|MadSci Network: Biochemistry|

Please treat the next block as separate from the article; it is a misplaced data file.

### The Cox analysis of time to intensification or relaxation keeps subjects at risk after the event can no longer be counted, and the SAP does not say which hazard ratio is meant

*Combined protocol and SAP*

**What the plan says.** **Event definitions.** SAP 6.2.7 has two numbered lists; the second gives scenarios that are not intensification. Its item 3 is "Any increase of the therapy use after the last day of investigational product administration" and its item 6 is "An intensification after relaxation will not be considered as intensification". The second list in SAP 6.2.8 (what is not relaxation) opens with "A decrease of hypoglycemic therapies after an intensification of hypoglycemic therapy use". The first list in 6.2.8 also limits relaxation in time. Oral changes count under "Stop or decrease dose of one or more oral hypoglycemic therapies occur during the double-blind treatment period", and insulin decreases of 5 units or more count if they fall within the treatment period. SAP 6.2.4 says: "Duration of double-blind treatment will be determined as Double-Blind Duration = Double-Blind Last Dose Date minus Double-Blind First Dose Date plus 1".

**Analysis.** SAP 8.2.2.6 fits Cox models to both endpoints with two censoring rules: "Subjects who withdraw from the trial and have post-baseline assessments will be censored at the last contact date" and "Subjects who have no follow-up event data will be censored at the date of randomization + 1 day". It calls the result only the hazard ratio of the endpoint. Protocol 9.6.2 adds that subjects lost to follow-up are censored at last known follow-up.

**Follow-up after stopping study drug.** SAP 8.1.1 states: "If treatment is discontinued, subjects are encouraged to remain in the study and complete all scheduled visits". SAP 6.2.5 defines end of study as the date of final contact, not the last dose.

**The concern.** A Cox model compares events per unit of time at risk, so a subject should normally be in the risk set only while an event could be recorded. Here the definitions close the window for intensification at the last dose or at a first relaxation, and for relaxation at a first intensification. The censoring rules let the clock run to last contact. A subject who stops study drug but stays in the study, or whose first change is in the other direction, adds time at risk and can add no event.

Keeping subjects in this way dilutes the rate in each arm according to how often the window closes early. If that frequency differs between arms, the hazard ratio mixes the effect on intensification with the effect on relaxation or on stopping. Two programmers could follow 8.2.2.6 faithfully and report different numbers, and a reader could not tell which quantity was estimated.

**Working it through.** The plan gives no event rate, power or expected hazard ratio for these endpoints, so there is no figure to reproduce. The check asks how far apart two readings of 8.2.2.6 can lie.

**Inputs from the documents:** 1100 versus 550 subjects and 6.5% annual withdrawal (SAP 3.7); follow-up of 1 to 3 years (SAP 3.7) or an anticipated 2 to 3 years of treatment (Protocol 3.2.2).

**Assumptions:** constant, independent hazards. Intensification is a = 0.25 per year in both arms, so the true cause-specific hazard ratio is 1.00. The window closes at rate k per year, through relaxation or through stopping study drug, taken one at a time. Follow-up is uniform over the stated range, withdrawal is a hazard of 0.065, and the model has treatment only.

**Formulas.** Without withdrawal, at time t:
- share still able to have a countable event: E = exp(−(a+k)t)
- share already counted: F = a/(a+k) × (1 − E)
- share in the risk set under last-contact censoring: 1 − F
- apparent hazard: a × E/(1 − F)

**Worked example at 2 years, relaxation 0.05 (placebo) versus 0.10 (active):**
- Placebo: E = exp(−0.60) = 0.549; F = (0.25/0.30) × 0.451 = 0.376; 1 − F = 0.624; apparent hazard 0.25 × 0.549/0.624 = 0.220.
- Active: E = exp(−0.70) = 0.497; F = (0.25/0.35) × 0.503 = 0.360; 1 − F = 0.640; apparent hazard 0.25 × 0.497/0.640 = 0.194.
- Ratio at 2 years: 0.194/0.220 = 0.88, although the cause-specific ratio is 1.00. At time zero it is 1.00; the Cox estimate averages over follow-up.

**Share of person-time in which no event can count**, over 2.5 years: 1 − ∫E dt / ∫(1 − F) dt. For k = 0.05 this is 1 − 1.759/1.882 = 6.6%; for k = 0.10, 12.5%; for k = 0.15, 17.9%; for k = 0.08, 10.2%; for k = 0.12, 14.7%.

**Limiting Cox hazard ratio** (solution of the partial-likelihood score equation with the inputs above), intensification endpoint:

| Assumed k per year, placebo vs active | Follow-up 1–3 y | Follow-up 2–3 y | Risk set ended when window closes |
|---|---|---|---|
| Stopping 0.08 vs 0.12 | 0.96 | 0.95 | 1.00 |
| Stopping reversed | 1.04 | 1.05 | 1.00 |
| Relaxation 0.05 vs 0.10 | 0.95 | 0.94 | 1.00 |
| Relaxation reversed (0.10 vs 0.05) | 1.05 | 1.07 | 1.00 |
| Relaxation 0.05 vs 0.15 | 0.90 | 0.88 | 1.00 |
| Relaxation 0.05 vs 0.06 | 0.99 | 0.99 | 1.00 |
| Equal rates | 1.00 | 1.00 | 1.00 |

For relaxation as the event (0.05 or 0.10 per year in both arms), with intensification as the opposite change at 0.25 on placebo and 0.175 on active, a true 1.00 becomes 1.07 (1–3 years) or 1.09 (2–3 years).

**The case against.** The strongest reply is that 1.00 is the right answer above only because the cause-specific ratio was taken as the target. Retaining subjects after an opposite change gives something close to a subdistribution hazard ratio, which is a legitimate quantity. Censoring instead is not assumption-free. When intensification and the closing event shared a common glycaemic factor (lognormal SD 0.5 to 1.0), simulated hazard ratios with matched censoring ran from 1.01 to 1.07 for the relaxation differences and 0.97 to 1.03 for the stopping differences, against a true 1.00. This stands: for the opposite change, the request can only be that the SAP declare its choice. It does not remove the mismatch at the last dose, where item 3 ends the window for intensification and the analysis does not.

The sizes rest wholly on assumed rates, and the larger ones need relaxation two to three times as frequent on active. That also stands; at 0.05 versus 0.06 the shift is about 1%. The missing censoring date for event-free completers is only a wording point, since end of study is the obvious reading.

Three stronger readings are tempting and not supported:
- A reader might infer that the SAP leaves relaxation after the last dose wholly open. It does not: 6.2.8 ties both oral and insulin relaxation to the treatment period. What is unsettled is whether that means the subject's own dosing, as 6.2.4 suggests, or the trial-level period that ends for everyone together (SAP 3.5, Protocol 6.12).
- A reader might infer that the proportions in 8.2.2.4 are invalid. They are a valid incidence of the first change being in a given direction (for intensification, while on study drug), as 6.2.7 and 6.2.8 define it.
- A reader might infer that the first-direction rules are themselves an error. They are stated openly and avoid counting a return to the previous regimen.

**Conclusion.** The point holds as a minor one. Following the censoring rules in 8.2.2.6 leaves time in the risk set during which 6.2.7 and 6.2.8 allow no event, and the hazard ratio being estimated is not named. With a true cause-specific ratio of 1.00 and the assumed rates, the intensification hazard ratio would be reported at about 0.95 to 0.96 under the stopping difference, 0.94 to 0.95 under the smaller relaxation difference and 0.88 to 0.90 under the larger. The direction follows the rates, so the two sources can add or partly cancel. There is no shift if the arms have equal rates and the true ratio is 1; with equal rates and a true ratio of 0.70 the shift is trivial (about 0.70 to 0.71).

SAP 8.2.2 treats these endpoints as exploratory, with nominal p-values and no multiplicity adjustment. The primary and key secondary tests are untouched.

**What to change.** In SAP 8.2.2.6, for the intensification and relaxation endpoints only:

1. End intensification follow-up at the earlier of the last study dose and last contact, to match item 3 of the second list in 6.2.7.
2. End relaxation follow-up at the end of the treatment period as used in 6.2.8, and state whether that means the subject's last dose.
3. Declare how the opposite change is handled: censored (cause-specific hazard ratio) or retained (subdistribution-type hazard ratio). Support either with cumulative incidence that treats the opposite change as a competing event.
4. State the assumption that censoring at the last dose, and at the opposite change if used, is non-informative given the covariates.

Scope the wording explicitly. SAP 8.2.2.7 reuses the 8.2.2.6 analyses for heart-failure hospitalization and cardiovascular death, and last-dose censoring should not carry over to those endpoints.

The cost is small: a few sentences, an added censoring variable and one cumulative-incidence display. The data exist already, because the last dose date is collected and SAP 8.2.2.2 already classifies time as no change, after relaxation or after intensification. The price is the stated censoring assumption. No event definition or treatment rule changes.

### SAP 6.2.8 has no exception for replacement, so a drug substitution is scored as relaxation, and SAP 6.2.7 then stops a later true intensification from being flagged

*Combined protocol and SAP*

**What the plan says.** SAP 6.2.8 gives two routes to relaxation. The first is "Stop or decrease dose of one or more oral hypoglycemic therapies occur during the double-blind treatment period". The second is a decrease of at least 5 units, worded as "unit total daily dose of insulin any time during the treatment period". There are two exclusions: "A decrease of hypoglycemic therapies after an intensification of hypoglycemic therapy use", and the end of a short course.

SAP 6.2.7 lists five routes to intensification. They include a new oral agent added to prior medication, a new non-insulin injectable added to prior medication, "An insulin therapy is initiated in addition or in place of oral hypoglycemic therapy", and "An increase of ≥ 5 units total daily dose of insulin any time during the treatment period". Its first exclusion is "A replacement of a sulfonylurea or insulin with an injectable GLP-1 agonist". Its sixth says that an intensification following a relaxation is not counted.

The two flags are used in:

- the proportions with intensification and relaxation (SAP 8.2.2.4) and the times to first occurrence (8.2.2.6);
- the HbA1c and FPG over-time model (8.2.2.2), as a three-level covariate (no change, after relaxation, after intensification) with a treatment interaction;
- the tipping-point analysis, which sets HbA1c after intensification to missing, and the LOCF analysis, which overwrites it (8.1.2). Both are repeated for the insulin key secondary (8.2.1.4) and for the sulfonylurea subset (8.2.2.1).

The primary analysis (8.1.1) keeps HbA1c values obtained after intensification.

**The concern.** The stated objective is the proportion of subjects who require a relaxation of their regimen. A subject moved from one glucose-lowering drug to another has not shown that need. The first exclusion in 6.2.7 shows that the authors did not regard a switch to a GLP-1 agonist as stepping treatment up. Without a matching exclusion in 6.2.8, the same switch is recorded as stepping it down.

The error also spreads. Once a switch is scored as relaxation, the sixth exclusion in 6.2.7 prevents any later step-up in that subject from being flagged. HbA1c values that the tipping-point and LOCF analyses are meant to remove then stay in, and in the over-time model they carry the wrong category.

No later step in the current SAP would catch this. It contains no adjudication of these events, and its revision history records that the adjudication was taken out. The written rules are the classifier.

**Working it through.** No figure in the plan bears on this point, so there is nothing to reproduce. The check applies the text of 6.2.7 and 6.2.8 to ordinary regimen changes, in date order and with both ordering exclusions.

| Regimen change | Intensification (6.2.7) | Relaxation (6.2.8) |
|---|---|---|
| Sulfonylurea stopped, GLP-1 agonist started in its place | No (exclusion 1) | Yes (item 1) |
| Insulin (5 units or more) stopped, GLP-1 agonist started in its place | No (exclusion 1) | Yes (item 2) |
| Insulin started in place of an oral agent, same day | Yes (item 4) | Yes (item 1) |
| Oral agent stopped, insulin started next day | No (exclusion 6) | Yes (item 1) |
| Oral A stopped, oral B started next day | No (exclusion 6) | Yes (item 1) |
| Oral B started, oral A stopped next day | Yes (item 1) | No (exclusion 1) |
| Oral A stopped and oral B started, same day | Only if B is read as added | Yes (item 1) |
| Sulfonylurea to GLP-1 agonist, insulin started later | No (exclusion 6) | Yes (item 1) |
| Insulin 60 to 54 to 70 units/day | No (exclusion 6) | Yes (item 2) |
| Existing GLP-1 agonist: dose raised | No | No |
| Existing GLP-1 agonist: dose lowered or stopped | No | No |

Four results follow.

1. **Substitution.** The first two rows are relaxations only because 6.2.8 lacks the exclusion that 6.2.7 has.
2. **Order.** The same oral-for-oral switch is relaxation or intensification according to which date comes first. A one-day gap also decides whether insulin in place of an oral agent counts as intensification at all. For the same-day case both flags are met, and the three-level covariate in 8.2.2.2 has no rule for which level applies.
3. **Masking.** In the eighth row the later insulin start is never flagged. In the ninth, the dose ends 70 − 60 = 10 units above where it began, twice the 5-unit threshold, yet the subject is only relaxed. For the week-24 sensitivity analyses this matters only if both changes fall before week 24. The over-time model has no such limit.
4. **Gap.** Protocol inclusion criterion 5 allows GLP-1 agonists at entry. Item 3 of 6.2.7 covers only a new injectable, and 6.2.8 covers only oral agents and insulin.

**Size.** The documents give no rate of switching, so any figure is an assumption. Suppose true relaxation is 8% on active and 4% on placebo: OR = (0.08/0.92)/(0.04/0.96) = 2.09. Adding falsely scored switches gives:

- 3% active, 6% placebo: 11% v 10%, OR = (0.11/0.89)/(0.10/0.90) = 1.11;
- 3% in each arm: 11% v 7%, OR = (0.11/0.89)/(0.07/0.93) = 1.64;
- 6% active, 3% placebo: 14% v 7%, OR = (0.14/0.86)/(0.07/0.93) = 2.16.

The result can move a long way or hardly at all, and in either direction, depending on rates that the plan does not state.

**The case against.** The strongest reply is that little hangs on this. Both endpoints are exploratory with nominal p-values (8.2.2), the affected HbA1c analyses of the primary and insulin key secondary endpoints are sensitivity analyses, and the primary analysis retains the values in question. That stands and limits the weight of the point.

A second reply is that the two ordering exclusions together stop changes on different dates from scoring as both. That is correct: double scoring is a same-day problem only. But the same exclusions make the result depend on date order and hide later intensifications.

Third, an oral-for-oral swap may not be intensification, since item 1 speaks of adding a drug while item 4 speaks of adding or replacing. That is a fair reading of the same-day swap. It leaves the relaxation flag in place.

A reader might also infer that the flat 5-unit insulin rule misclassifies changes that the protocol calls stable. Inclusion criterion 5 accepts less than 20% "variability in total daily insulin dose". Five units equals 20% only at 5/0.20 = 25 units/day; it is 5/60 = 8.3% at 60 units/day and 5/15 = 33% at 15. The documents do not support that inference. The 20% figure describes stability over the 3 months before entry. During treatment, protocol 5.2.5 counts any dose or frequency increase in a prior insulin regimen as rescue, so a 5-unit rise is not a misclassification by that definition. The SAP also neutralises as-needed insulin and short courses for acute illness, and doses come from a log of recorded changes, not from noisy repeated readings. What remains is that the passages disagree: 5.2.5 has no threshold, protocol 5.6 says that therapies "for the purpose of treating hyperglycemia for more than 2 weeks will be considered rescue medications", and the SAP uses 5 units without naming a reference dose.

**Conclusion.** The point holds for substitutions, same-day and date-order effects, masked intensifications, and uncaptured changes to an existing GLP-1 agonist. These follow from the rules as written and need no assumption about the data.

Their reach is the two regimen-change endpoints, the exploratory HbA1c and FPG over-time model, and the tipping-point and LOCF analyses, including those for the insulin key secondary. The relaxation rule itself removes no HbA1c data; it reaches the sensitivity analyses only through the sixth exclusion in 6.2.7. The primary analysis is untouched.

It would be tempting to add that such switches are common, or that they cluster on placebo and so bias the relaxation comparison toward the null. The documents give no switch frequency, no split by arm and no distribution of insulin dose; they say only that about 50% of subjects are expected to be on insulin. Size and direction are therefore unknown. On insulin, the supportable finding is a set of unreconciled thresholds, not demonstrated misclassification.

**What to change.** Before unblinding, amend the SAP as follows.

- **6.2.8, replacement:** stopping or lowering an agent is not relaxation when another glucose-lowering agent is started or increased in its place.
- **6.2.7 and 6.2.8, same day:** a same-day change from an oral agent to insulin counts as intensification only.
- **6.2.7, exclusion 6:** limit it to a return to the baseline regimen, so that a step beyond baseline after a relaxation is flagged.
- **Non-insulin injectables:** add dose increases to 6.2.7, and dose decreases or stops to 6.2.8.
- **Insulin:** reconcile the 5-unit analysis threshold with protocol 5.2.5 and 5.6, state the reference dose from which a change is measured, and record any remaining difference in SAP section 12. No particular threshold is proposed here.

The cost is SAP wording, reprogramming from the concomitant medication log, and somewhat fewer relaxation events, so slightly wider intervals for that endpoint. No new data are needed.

Hi Sasha, You have posed a very interesting question, and as you surmise you don't need to eat a pound of food to gain a pound in weight. Serveral things to remember include; (1) water is a major constituent of most foods and as such doesn't contribute to weight gain, but is necessary for normal body metabolic functions; (2) there are other constituents in foods that are not or only parially metabolized -- dietary fiber for example; (3) a significant amount of the caloric content of food is used to maintain normal body functions, and in the cases of infants, children and teenagers is used to support growth and devlopment; (4) the amount of exercise you do will also influence if you are taking in excess calories that will go toward weight gain. Exercise burns calories that could go toward weight gain. In simple terms if you balance the calories you consume against the calories you are using for the above functions, your weight should remain unchanged. I hope this helps to answer your question. Sincerely, Al Bushway Professor of Food Science
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